Used car prices have swelled by a record 30 per cent following a stock shortage, but economists are suggesting now might be the time to sell as the rollercoaster ride appears poised to take a turn.
Cars sold in September on the auctions platform Pickles fetched prices that were 29.9 per cent higher in September when compared to the same period a year earlier, according to the Datium-Insights Moody’s Analytics Price Index.
The 3.8 per cent monthly increase was the smallest gain posted in five months of consistent rises, Michael Brisson said, senior economist and associate director at Moody’s Analytics.
“All else being equal, now is the best time to be selling a used car, truck, SUV or ute on record,” Mr Brisson said.
Take a 2017 Ford Ranger with about 115,000kms on the clock, for example. Where the average sales price was $24,000 in May, a comparable model fetched about $31,000 in August.
Lower running costs contributed to the trend of people spending less on passenger cars than they did on SUVs. Passenger car prices grew by 2.1 per cent, where SUV and truck values increased by 8.7 per cent.
The demand is about to be met with supply
The upswing in used car prices was yet another flow on effect from the COVID-19 pandemic, after it temporarily shut down worldwide vehicle production in March.
And this shortage of new cars halted people from trading in their old ones, ultimately propping up the prices of the used cars available for sale.
“The limited sales and thus limited used-vehicle supply continue to support the price increases in the wholesale used-vehicle market,” Mr Brisson said.
Meanwhile, demand for cars held strong as people shy away from travelling on public transport due to fears of catching and transmitting the COVID-19 coronavirus.
Looking forward, Mr Brisson said he expects used car prices to stop rising.
“The unprecedented and unexpected ride that used-vehicle prices have taken over the past five months will come to an end,” he said.
“Still, the price gains that have been realized are not expected to be given back quickly.
“Once dealers know what they can get for a vehicle they are not likely to drop prices back down without a major shift in market fundamentals.”
People are looking to spend, but are they looking to spend on cars?
Commonwealth Bank, Westpac and ANZ bank economists have noticed a striking rebound in people’s confidence to spend money while the country continues to charter the unfamiliar waters of a pandemic.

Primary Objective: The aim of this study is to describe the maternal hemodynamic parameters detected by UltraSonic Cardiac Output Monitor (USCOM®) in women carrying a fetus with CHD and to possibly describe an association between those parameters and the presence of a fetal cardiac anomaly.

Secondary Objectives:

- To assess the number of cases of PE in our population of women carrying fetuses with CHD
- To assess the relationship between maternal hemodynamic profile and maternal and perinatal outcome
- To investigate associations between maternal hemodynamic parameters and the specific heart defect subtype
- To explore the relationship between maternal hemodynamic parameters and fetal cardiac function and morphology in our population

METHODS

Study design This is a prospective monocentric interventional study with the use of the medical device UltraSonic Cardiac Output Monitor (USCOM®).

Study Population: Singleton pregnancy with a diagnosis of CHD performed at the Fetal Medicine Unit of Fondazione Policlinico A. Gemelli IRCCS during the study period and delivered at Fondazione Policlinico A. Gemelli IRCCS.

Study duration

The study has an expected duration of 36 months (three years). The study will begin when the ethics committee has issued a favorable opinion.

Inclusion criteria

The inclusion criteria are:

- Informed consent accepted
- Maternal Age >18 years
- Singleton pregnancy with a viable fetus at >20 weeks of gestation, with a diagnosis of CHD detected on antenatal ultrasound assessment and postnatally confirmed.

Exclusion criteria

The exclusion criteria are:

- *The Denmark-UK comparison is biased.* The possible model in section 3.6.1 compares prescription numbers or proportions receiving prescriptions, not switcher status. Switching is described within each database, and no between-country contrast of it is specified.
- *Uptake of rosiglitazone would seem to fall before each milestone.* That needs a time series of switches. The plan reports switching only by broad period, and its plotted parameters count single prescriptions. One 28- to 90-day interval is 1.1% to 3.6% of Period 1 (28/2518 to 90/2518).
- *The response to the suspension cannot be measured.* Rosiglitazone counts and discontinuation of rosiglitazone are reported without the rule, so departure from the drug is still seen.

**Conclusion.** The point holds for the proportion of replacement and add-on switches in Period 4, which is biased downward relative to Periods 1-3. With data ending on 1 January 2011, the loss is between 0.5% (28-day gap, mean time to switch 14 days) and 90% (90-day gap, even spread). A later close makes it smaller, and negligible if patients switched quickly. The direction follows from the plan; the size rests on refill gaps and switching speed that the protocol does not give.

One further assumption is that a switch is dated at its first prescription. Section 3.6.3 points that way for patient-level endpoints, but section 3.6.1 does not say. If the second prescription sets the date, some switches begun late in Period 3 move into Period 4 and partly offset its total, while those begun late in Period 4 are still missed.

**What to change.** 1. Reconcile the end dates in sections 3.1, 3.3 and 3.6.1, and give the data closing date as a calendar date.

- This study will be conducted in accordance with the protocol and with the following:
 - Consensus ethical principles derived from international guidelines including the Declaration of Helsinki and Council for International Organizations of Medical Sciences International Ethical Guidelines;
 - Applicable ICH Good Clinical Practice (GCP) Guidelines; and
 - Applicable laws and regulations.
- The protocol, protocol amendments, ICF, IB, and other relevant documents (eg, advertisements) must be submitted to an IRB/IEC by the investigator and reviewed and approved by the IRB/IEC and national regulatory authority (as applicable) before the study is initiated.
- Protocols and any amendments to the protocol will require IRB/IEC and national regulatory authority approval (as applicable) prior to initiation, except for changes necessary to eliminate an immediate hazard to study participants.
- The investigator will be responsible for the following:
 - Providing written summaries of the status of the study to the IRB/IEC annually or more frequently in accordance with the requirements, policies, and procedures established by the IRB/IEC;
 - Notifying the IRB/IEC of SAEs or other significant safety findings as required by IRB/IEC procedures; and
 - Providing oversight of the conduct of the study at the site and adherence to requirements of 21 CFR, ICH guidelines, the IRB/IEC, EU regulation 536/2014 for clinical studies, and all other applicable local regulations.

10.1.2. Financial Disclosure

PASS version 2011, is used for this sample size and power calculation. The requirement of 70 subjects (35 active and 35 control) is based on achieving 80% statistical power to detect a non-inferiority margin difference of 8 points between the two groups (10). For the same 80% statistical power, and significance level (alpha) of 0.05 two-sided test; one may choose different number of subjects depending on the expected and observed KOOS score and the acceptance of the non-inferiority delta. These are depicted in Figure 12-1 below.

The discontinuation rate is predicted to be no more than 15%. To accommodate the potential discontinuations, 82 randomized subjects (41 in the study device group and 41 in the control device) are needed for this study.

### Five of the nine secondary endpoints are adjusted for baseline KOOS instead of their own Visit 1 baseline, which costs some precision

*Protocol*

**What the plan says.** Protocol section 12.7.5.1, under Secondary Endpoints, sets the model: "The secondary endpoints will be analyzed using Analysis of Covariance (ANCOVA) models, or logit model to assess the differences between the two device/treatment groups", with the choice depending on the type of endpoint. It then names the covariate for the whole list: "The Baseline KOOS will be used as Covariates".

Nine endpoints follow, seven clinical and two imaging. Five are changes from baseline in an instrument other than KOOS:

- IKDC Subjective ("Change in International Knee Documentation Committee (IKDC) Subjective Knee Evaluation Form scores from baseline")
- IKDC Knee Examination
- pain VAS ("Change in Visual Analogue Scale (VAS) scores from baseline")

But people’s appetite to buy cars has “softened” in September, Stephen Halmarick said, chief economist at CBA.
“Motor vehicle spending intentions lost momentum again in September, coming back down off their Covid-19 highs seen in June,” he said, in the bank’s Household Intentions Spending report.
“While both the number of personal loan applications and value of motor vehicle transactions increased marginally in September, the number of Google searches was down on the month.”
A softening in demand for used cars would contribute to stagnating car prices, supporting the forecast made by Moody’s Mr Brisson.
30 months of falling new car sales
For 30 straight months, sales of new cars have been on the decline.
About 68,985 new vehicles were sold in September, according to the Federal Chamber of Automotive Industries (FCAI) -- a drop of 21.8 per cent compared to the same period a year earlier.
Chief executive Tony Webber said the decline was owed to natural disasters, unfavourable exchange rates, a stock shortage and an uncertain economic future.
But the prospect of scrapping the responsible lending obligations of banks could help the industry turn the tide in their favour, as it would make it easier for people to gain finance.
“Freeing up restrictions around financial lending will act as a stimulus for Australian industry,” Mr Weber said.
“As we strive to recover from the COVID-19 pandemic, a more efficient flow of credit to consumers and small business will be a strong stimulant to the economy.”